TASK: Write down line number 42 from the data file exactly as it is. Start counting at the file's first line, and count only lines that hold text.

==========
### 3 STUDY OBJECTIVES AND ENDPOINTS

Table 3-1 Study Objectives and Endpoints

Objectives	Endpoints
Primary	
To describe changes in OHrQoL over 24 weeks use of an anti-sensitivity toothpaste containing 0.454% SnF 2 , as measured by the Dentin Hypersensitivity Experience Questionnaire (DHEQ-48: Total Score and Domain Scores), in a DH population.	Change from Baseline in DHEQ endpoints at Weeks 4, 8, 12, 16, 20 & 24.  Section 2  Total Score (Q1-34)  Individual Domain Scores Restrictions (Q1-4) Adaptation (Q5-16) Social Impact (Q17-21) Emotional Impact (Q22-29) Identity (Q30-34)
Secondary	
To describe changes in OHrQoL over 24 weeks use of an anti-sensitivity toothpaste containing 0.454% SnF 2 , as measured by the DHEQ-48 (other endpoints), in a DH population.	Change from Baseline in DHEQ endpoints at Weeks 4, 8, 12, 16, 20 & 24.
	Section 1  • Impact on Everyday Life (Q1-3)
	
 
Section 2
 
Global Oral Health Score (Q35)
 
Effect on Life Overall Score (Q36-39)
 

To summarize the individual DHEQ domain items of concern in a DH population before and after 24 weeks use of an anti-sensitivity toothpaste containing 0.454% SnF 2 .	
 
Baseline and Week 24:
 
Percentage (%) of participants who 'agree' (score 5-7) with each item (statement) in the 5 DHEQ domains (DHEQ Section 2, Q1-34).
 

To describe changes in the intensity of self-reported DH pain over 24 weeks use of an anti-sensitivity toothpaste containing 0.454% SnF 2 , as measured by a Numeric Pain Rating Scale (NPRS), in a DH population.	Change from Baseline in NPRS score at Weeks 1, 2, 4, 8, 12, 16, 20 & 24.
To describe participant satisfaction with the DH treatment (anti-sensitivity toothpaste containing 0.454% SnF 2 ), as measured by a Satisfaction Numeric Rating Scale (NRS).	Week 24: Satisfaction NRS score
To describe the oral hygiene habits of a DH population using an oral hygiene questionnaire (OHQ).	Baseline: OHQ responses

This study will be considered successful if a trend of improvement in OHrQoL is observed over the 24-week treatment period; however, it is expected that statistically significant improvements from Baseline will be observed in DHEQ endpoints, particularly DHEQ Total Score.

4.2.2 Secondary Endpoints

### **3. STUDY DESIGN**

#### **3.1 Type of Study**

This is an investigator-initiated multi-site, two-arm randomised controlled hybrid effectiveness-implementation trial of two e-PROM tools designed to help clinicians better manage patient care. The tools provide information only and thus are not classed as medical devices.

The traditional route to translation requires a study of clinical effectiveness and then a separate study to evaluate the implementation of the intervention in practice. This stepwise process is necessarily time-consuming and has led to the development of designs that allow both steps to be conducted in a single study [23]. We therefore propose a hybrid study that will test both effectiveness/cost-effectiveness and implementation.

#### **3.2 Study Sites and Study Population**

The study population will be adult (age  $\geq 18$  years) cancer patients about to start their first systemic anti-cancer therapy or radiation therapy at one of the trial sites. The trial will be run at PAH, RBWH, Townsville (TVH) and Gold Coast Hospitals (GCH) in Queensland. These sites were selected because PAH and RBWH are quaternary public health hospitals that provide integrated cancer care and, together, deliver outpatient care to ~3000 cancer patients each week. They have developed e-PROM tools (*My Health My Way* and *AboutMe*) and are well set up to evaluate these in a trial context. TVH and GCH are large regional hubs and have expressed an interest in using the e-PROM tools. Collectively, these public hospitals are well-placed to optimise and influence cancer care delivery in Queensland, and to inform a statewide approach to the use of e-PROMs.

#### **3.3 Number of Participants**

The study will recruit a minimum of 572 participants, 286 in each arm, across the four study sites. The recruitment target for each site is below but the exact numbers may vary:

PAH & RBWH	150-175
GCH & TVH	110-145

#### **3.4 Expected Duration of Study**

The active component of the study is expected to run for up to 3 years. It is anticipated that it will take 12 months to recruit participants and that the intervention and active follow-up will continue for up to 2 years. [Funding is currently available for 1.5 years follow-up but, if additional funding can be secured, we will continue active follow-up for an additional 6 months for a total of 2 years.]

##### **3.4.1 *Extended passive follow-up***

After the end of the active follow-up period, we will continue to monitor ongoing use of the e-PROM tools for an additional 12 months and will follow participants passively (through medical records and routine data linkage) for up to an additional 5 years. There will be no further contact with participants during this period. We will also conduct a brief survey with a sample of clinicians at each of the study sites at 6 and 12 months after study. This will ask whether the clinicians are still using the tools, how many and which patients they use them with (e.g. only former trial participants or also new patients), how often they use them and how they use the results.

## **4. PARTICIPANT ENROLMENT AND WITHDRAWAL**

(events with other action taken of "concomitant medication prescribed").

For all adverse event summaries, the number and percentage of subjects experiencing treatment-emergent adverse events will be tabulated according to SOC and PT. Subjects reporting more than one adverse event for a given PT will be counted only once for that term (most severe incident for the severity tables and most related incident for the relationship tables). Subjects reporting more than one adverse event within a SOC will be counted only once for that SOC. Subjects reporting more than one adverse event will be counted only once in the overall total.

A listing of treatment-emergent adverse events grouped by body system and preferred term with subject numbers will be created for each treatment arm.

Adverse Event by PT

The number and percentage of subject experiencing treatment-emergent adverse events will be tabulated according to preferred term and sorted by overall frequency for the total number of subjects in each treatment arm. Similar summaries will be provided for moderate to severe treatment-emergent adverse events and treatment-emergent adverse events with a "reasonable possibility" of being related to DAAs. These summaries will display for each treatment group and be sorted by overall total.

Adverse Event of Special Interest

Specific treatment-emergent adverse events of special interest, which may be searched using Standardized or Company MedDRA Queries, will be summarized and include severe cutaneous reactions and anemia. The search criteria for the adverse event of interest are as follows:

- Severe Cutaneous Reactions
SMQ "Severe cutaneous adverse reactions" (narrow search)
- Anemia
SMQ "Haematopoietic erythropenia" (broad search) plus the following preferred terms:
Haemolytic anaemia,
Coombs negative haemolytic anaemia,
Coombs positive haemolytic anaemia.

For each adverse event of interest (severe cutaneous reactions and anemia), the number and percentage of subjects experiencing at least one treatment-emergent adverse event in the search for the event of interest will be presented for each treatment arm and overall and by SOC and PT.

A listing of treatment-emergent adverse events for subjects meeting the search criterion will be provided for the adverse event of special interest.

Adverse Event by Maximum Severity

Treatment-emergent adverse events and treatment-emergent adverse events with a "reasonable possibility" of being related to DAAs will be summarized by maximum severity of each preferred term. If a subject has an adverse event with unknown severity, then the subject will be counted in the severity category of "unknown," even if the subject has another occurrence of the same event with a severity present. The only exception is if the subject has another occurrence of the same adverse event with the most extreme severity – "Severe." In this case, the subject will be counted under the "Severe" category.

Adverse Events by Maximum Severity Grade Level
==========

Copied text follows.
- Severe Cutaneous Reactions